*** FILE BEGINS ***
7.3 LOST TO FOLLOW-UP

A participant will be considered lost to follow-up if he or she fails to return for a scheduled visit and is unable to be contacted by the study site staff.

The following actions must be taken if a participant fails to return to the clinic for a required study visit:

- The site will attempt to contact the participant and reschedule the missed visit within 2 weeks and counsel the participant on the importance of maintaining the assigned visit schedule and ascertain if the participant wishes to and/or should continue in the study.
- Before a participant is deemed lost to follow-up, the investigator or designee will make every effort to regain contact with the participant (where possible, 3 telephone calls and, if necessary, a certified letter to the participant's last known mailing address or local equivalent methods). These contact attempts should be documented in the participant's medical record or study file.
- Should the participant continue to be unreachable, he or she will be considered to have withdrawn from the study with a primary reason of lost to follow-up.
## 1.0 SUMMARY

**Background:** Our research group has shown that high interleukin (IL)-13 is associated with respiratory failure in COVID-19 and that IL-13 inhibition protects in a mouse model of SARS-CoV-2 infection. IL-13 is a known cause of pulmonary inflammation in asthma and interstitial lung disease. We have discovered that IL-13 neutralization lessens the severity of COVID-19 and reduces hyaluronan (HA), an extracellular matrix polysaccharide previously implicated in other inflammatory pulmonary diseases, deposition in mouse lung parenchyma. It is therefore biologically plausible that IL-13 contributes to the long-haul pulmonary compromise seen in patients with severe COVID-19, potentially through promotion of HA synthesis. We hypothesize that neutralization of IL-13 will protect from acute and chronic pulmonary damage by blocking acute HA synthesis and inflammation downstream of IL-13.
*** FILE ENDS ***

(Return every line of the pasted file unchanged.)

7.3 LOST TO FOLLOW-UP

A participant will be considered lost to follow-up if he or she fails to return for a scheduled visit and is unable to be contacted by the study site staff.

The following actions must be taken if a participant fails to return to the clinic for a required study visit:

- The site will attempt to contact the participant and reschedule the missed visit within 2 weeks and counsel the participant on the importance of maintaining the assigned visit schedule and ascertain if the participant wishes to and/or should continue in the study.
- Before a participant is deemed lost to follow-up, the investigator or designee will make every effort to regain contact with the participant (where possible, 3 telephone calls and, if necessary, a certified letter to the participant's last known mailing address or local equivalent methods). These contact attempts should be documented in the participant's medical record or study file.
- Should the participant continue to be unreachable, he or she will be considered to have withdrawn from the study with a primary reason of lost to follow-up.
## 1.0 SUMMARY

**Background:** Our research group has shown that high interleukin (IL)-13 is associated with respiratory failure in COVID-19 and that IL-13 inhibition protects in a mouse model of SARS-CoV-2 infection. IL-13 is a known cause of pulmonary inflammation in asthma and interstitial lung disease. We have discovered that IL-13 neutralization lessens the severity of COVID-19 and reduces hyaluronan (HA), an extracellular matrix polysaccharide previously implicated in other inflammatory pulmonary diseases, deposition in mouse lung parenchyma. It is therefore biologically plausible that IL-13 contributes to the long-haul pulmonary compromise seen in patients with severe COVID-19, potentially through promotion of HA synthesis. We hypothesize that neutralization of IL-13 will protect from acute and chronic pulmonary damage by blocking acute HA synthesis and inflammation downstream of IL-13.